Making the cut – College Edition

The impact of education 

Let’s play a game. In a short 1,460 days, you must become captain of a sports team, president of eight clubs and take every AP and IB class on campus, all while getting straight A’s and a perfect score on the SAT. That’s just the beginning. Get ready to spend the next four years of your life attending an Ivy League college, not to mention all the while balancing your flawless social life. Easy, right? Wrong. Dangerously wrong.

As students get closer and closer to graduation, high school stress exponentially increases. Those without a clear plan for their future are scrambling to choose a career to put on their college applications; and those who are more prepared are using 20 out of the 24 hours in the day to make themselves become exceptional in every way. 

One contributing factor to this stress is the idea that the SAT/ACT will make or break the acceptance of all college applications. This fear of facing the possibility of failure through a test score is horrifying, and many students struggle with the idea of a loss of intellect and with it identity all because of a low test score. 

Because of this pressure, Katie Wu, junior, has been preparing for the SAT and ACT since her freshman year. She joined a SAT boot camp in the summer of her first year of high school and has participated in an ACT bootcamp every winter break. “I think there’s just so much pressure on students to get an amazing score on the ACT or the SAT and have a perfect GPA while maintaining their social lives and all their sports activities, “ Wu said. 

The pressure on students to become the ideal, well-rounded student to get into elite colleges has weighed more and more on students, despite the tolls this can take on other aspects of life. “Students are having to sacrifice their social life and very often their health and sleep, in order to conform to this expectation of what a student needs to be in order to get into college,” Cynthia Gao, a junior and full IB candidate, said. 

The courses today’s high school students choose to take for their years in secondary school often feel like the determining factor of their future.  Because of this, when it comes time to choose courses, many students opt to take International Baccalaureate (IB) classes, Advanced Placement (AP) classes or a combination of the two. IB is a two-year program regarded as one of the most rigorous academic pathways in the world, with an emphasis on preparing students for college through critical thinking and analysis. Made to feel that these curriculums are a necessity, the pressure on these students only grows more intense as they ascend into higher grade levels.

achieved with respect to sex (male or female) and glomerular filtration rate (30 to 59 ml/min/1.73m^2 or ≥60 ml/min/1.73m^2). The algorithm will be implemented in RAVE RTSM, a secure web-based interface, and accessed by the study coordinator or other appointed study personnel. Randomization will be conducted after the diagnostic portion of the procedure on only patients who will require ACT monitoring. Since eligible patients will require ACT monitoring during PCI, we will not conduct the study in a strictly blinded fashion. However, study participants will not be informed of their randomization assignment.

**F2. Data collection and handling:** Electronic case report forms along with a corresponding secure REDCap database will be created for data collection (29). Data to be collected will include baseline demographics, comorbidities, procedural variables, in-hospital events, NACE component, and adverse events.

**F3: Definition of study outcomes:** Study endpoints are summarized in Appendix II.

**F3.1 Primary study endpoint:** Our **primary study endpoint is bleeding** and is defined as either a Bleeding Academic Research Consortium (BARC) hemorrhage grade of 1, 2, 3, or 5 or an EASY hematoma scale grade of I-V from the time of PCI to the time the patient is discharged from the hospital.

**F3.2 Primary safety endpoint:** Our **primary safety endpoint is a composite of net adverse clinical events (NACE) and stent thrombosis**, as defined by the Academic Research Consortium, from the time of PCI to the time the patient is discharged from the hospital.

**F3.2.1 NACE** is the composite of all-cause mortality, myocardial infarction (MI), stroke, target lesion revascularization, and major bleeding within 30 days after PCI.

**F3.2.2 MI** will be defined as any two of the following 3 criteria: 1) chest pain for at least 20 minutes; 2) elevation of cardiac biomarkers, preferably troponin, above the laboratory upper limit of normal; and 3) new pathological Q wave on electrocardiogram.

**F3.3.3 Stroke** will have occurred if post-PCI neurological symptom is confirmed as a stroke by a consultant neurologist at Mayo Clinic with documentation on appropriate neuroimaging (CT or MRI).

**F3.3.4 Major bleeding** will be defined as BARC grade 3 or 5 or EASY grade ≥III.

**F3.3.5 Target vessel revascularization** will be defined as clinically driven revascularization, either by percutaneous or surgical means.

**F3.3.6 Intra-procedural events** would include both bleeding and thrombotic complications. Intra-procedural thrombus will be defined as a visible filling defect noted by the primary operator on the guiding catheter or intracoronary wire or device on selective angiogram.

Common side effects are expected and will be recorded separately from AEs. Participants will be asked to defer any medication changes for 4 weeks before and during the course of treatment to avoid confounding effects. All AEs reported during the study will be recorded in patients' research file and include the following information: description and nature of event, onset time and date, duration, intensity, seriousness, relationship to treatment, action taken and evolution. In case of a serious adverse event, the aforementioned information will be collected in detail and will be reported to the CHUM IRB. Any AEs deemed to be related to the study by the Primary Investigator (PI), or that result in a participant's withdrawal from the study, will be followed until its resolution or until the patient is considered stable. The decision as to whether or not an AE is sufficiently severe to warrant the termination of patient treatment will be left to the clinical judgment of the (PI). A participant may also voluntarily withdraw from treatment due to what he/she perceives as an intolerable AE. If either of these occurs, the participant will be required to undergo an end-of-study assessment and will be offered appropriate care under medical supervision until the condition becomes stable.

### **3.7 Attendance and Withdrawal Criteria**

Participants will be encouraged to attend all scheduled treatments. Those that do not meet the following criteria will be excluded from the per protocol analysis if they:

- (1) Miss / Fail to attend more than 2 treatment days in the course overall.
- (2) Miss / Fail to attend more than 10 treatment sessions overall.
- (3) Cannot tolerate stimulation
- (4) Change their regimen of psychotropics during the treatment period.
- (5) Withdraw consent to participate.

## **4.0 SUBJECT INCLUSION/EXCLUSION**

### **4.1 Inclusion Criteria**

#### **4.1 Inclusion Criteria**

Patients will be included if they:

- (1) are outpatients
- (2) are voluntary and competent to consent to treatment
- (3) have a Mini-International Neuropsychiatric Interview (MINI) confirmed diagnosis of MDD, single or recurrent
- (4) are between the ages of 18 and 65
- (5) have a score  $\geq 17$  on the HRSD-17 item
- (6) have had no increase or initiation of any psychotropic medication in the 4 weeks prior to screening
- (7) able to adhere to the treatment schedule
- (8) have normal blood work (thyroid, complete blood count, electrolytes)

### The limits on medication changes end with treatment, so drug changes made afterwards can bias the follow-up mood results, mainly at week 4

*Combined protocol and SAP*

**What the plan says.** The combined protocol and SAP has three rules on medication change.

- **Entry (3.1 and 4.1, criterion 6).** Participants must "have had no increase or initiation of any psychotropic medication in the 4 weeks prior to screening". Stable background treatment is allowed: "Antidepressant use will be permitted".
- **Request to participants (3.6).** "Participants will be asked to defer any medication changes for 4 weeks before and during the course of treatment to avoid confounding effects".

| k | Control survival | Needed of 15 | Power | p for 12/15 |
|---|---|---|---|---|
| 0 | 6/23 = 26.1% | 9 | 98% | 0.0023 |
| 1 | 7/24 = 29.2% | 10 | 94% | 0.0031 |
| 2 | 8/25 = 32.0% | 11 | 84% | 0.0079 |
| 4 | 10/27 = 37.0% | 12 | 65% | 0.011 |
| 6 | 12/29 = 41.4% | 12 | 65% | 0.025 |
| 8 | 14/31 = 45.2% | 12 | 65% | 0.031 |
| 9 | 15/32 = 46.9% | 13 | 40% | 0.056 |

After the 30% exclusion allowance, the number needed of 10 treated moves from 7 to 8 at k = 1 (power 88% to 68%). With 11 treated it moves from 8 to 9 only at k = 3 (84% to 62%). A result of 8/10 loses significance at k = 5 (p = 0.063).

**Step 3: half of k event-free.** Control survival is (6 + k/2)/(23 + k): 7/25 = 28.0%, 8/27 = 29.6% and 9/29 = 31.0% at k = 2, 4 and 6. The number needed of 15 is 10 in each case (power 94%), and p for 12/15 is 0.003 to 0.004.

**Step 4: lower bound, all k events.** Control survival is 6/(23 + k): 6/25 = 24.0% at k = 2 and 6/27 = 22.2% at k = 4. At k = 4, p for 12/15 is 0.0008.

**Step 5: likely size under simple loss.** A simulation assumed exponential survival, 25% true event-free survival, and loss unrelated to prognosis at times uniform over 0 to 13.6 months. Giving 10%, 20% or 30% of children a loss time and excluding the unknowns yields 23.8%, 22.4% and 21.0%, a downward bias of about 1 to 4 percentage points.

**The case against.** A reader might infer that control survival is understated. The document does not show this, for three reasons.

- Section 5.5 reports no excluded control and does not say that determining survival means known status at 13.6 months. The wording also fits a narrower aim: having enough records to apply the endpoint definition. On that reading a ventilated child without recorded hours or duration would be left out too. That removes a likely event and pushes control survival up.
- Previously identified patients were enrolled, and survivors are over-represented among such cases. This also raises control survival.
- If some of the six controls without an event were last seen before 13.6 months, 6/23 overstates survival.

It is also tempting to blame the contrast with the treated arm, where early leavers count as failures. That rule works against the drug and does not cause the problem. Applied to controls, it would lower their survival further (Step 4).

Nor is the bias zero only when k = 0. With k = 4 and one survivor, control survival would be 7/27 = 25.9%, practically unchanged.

The extreme lengths that are believed to help ensure a successful future often mean students must sacrifice what they truly enjoy. Even though they may not find the program interesting, students will feel compelled to participate solely because of the weight colleges put on them. “I think many students tailor their academics and extracurriculars to what they believe colleges want them to do, rather than what they actually want to do,” Gao said. 

With a similar narrative, Justin Lagala, junior, also pushes himself with the challenge of many rigorous courses. “I feel like I’d been doing so many more things that I would enjoy doing if it wasn’t for college,” Lagala said. “I enjoy the things I’m doing now, but it’s not exactly the best I could be doing. The classes I’m taking, they’re interesting, but they are really stressful.” Lagala said. 

Nearing the end of her senior year, Pranati Denduluri, senior, has put in hundreds of hours towards achieving her aspirations for college, through SAT prep classes and a range of extracurricular activities. Like the others, Denduluri recognizes the strain that college prep puts on students, especially as the deadline rapidly approaches. “It’s too much pressure at once. Everyone tends to start looking for internships and extracurriculars and awards in junior year as they realize they have to do something to get into college,” Denduluri said.

Despite the effort that these students put in, it can often feel like there’s no payoff. “I think the more stressful part is waiting and knowing that even after putting so much time and effort into writing a particular essay, I can still be deferred or waitlisted or rejected from the college,” Denduluri said. 

 

Students shoot for athletic scholarships 

Along with academics, clubs, friends and family, athletics are yet another stressor in high school students seeking entrance into college.

Luke Taggart, sophomore on the JV football team, has been playing for five years and says that his experience so far has helped him learn to manage his time. “Football practice goes long so especially the first half of the year it is strenuous on your academic needs. The coaches always tell you school first and you kind of learn how to prioritize things,” Taggart said.